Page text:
Mergers and acquisitions can seem too daunting when we view the merging entities as separate cultures, with separate norms, separate ways of doing things. Usually the small company is eaten by the larger and loses its persona. People leave the company in droves and, with that loss, goes much of the wisdom and human energy for creating the new entity.
What is left is often a demoralized culture, a group of individuals who are riddled with fear over how the new parents will treat them—friend or foe—and who feel abandoned by those who left for “greener pastures.” The new entity needs to be shaped and crafted, and a leader with wisdom for creating ‘power-with others’ can make the difference between success and failure in a merger and acquisition.
Case in Point: Bayer
When Bayer, a $40 billion multinational pharmaceutical company, acquired a smaller $300 million diagnostic company, Rolf Classon, then Bayer President and CEO, chose to call it a “merger.”
He wanted to immediately establish a “power-with others” relationship with the new organization. I was part of a consulting team who facilitated a multi-day vision, values, and leadership session to help the leadership team create the new direction for the culture and the business.
“We are becoming one company,” Rolf told the top hundred people from both companies at their kickoff meeting. He went on to convey that he wanted to set new ground rules for working collaboratively in a new environment in which “together we can create something that never existed before.”
The executives discussed changes that needed to be made in the organization to maximize the new partnership. Then they broke into smaller teams to craft the new vision and values, with the intent of reporting their insights to the larger executive team.
When the executives reconvened, a spirit of trust and collaboration had clearly emerged. They had worked together to create a vision of shared success and in doing so released a new sense of hope for the future.
Rolf once again stood before the group and asked, “How many of you have been through a visioning session before?” Everyone raised his or her hand.
“How many of you have left those sessions and returned to the workplace, only to find that nothing had changed?” Mostly everyone raised his or hand. He then declared, “For us to be successful as an organization, we need to realize that we can’t create the organization we want without making fundamental changes in ourselves.”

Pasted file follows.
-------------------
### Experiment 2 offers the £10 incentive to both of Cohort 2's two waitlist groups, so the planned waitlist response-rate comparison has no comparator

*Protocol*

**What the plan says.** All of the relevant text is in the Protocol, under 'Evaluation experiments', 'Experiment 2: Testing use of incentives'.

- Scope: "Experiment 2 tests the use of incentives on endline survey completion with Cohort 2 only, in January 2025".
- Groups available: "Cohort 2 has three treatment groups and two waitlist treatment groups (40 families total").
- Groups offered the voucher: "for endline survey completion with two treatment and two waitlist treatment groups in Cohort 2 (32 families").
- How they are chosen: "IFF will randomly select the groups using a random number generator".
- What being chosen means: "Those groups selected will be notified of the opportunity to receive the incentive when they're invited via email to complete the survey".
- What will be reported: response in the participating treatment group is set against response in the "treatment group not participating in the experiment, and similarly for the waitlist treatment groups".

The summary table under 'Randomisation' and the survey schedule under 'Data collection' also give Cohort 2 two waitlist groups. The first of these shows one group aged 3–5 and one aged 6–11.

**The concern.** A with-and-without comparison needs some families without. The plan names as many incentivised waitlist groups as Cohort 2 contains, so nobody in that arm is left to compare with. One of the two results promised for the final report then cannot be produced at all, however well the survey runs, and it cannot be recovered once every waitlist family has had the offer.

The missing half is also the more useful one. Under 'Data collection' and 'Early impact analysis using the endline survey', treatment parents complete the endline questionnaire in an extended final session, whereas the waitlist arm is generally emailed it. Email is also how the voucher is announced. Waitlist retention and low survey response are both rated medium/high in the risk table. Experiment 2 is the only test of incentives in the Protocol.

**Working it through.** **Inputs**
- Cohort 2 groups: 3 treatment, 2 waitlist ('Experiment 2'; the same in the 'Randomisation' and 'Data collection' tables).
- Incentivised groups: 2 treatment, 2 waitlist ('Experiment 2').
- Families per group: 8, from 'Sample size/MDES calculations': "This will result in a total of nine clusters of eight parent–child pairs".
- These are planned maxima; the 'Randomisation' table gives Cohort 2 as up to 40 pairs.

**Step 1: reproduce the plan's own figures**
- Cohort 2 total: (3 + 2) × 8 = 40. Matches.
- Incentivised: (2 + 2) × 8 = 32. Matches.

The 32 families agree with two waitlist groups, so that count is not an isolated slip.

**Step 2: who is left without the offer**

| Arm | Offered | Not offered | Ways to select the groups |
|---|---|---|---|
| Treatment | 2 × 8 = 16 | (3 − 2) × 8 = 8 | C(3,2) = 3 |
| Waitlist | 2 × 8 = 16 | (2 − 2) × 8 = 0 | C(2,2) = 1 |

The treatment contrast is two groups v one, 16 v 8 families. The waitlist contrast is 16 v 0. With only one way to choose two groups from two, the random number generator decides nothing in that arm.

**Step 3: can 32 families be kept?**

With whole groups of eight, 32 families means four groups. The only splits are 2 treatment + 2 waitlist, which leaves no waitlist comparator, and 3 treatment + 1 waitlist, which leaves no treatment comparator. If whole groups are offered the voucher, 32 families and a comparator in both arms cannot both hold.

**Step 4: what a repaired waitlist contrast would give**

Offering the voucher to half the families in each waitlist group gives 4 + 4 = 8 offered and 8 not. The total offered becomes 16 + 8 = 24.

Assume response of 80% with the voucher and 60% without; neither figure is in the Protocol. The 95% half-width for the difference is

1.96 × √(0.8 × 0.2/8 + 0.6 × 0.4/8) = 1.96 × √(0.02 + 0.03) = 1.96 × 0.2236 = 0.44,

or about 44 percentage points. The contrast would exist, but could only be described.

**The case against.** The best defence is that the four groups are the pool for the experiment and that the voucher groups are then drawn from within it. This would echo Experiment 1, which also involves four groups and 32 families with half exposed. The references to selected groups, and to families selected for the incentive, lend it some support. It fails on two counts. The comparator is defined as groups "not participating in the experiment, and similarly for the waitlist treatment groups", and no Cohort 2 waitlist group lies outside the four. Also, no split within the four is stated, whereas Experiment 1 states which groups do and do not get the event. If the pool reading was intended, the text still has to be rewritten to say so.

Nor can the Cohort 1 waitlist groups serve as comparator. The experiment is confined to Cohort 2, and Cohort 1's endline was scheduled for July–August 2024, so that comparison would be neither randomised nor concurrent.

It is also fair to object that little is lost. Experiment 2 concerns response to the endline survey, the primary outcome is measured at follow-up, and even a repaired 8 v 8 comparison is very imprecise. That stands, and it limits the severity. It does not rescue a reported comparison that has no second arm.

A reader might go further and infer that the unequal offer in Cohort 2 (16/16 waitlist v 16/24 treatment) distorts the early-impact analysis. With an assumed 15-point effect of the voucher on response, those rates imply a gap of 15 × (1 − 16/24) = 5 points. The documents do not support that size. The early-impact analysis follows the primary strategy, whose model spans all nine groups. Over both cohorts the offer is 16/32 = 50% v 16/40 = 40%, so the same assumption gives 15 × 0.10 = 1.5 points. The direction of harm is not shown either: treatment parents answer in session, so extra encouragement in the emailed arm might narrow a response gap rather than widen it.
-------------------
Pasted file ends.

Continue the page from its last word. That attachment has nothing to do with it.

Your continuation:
As the event unfolded, something magical occurred. Rolf, by his example, taught the executives the true meaning of leadership. “Change begins inside each person. So I want to let you know that over the past few days I have been looking at what I’ve been doing to unknowingly prevent change from taking place.”
“I’ve discovered at least sixteen things I want to change about myself! Here are my top three: my arrogance, my control, and my lack of trust.”
“At lunch I want you each to think about what change means to you, and what you can do personally to inspire your own growth. After lunch I want to hear from my top executives — from the podium — expressing their personal insights.”
The CEO allowed himself to be as transparent and vulnerable as he had ever been in his life when he acknowledged the personal work he needed to do to make this merger a success. As he left behind his flaws so did the other executives, which made room for cooperation and partnership to grow.
Rolf continued his talk about the future. He engaged others in conversations about the “big challenges” and the “big picture.” The key was creating a shared context for change. By setting the stage in this way, he enabled others to find a common ground on which to build the future. The Bayer merger became the most successful in the company’s history.
Through our research and client projects over the past decade, we have identified that the level of candor in an organization is the marker that best predicts high performing teams and the single most important success factor in transformation and change. Organizations that exhibit high levels of candor produce the highest and most successful performing teams.
By setting the context for candor and transparency, you level the playing field among co-workers. You set the tone for people to be candid with each other. Power and hierarchy become less important than the results colleagues can create together through trust, honesty and teamwork.
LeaderShift: From Exclusive Conversations to Inclusive Conversations
The norms for what good leadership looks like are rapidly changing, favoring those leaders who have mastery over their emotions and can uplift themselves and others through candor and caring instead of falling back into I-centric thinking and fear-based behaviors. Their goal is to create the space for difficult and challenging conversations to take place.
Recognize when you or your employees are moving into defensive behaviors.
Learn to recognize when you are coming from in an unhealthy way. For instance, are you withdrawing and excluding others? Are you defensive and reactive, setting the context for territorialism to emerge? Shift your mindset from I to WE, and set a new context for communication, connectivity, and collaboration, for joining with others for mutual gain.
PRACTICE: Rather than excluding people during times of change shift into more inclusive behavior.
EXCLUSION CLOSES DOWN SPACE
INCLUSION OPENS UP SPACE
Understanding how you can positively influence the direction that conversations take place through Leadershift transforms problems into opportunities for growth, enables everyone to learn in the moment, and nourishes WE-centric thinking.